Going into The Head and the Heart’s show Friday night felt like I had walked right into a college band party; all the kids playing knew each other and the audience, and the audience knew them, too. Crammed into what would have been the best looking theoretical college apartment around, people stood really close to the stage, chilled out at tables, or on swanky chaise lounges. Everything was lax and loose, and the folks here were gonna have a good time.
The Royale, unassuming from outside with its teal awning, ascends into a marbled lobby, looking like an extension of the Courtyard Mariott across the street. Going through the double doors at the top, I was suddenly transported into the Snakehole Lounge from ‘Parks and Recreation’. Dark, with tremendous floor space, modern tables and posh seating flanked the room. The large semi-circle bar opposite the stage glowed with warm yellow icicle-like lights, and the room smoldered in soft pinks and oranges.
The Devil Whale opened the show, their first ever in Boston. The band, from Salt Lake City, had a cool SoCal alt rock vibe with folk elements. With appealing and brisk tracks, The Devil Whale absolutely killed it for their 30 minutes onstage. Brinton Jones’ vocals wavered over the Pacific-coast-type lilts supplemented by bassist Jake Fish, drummer Cameron Runyan, guitarist Jamie Timm, and keyboardist Wren Kennedy.
The Get Down Stay Down followed, bristling with a boatload of energy and thumping indie-pop. Though playing their own stuff for the most part, the diminutive Thao Ngyuen was met with excited shrieks when she announced they’d play an arrangement of “You’ve Really Got a Hold on Me.” Strumming a guitar and singing, Thao and her bandmates spanned ska, rock, and country elements in their set.
The cool air conditioning that had permeated the room before ceased, and the temperature warmed up as more bodies packed the floor. The excitement built as people edged in closer during the set break. Up in the balcony, couches filled, and in the spots without seats, clusters of spectators squished together in an attempt to get a good view.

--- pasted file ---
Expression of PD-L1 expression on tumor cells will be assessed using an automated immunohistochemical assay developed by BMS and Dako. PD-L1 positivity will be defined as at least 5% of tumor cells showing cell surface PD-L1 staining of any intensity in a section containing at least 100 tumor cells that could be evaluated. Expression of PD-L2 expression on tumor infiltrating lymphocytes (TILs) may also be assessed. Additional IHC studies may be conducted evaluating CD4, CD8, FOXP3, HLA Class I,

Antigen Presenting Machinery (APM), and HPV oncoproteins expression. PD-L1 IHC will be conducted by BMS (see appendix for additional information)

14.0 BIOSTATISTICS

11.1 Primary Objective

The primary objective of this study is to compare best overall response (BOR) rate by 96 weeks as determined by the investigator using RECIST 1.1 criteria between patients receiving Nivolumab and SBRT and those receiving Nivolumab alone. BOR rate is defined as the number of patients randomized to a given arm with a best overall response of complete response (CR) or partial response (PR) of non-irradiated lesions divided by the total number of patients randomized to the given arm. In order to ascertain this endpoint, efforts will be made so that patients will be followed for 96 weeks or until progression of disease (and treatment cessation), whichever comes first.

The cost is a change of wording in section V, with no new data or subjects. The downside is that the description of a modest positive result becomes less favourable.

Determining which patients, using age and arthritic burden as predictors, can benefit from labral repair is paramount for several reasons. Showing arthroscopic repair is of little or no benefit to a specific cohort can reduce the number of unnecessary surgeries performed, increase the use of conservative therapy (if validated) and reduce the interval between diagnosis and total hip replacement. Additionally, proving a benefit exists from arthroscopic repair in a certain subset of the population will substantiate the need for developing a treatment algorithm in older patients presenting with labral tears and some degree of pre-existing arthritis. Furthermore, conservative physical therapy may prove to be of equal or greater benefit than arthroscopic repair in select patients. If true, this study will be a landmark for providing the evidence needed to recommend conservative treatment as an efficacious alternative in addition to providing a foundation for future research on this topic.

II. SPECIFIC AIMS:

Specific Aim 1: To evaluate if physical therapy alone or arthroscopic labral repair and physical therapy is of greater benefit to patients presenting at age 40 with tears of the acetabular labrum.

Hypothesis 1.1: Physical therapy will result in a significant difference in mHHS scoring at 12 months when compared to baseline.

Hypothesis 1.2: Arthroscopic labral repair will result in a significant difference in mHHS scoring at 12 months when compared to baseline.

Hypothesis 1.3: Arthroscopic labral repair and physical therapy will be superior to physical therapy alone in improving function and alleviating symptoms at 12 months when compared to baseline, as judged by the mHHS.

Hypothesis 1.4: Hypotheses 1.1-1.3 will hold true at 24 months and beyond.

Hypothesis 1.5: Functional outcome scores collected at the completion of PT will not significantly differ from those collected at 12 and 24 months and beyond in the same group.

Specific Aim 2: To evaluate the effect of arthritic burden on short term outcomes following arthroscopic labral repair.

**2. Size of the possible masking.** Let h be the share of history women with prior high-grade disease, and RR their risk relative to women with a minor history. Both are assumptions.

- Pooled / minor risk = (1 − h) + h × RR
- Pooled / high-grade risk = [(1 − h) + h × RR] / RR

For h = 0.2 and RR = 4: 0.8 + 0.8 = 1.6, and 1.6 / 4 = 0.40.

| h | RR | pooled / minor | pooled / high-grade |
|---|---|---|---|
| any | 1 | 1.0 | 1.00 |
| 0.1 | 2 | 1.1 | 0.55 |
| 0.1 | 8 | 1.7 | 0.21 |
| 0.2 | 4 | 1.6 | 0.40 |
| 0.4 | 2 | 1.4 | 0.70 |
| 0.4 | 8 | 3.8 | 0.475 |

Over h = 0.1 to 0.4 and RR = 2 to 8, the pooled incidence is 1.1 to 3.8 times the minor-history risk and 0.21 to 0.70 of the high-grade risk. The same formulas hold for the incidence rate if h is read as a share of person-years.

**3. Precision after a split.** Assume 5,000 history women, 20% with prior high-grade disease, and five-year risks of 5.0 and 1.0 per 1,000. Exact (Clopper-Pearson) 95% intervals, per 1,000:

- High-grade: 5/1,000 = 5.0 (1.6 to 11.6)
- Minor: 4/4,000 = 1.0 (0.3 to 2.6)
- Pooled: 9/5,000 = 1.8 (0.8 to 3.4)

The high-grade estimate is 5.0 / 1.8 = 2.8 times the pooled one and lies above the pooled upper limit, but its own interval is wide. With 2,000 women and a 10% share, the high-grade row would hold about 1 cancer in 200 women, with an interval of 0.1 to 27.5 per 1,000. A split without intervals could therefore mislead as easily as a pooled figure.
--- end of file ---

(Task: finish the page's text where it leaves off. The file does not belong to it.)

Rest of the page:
The room blew up when The Head and the Heart hit the stage. They blasted right into their set, and it was like time had stopped as each song segued into the next. They finished “Honey Come Home” to catch their breath, and Jonathan Russell thanked everyone for coming. This also was The Head and the Heart’s first time in Boston, and they seemed thrilled with the response. I soon became enamored of the band’s beautiful, haunting harmonies. Pitch perfect in every sense, the vocals rolled along with the percussion, violin, guitars, keyboard, and healthy doses of tambourine. After they finished with “Josh McBride,” vocalist/violinist Charity Rose Thielen giggled “This is crazy!”
Russell, Thielen, Josiah Johnson, Chris Zasche, Kenny Hensley, and Tyler Williams proved a coy sextet, knowing exactly when and how to throw the audience into a frenzy. When The Head and the Heart started the billowing “Lost in My Mind,” throngs of people screamed, and got right into singing along.
The group ended their set with “Rivers and Roads,” bounding off the stage with a simple, “Thank you!” But everyone knew they’d be back. The shifts of blue and orange lights went to black, and within moments Russell ran back to the stage, and picked up his guitar for a solo acoustic performance of “Gone.” He had the audience sing along the “Oooh” refrain, and it turned out beautifully; never faltering or awkward. The rest of the band rejoined him for one last song. The woman behind me, Wendy, beamed and said, “It has to be ‘Down in the Valley,’ there’s no way they wouldn’t sing it.”
And so they did. The audience joyfully sang along with the well-known “Down in the Valley,” and then the lot from Seattle waved and headed up the stairs, and off the stage once more. The Head and the Heart, with their sweet folk melodies and hearty instruments, provided a seamless performance from start to finish. They’re a fine model of musical cohesion that never breaks stride, and thrills and pleases their fans without fail.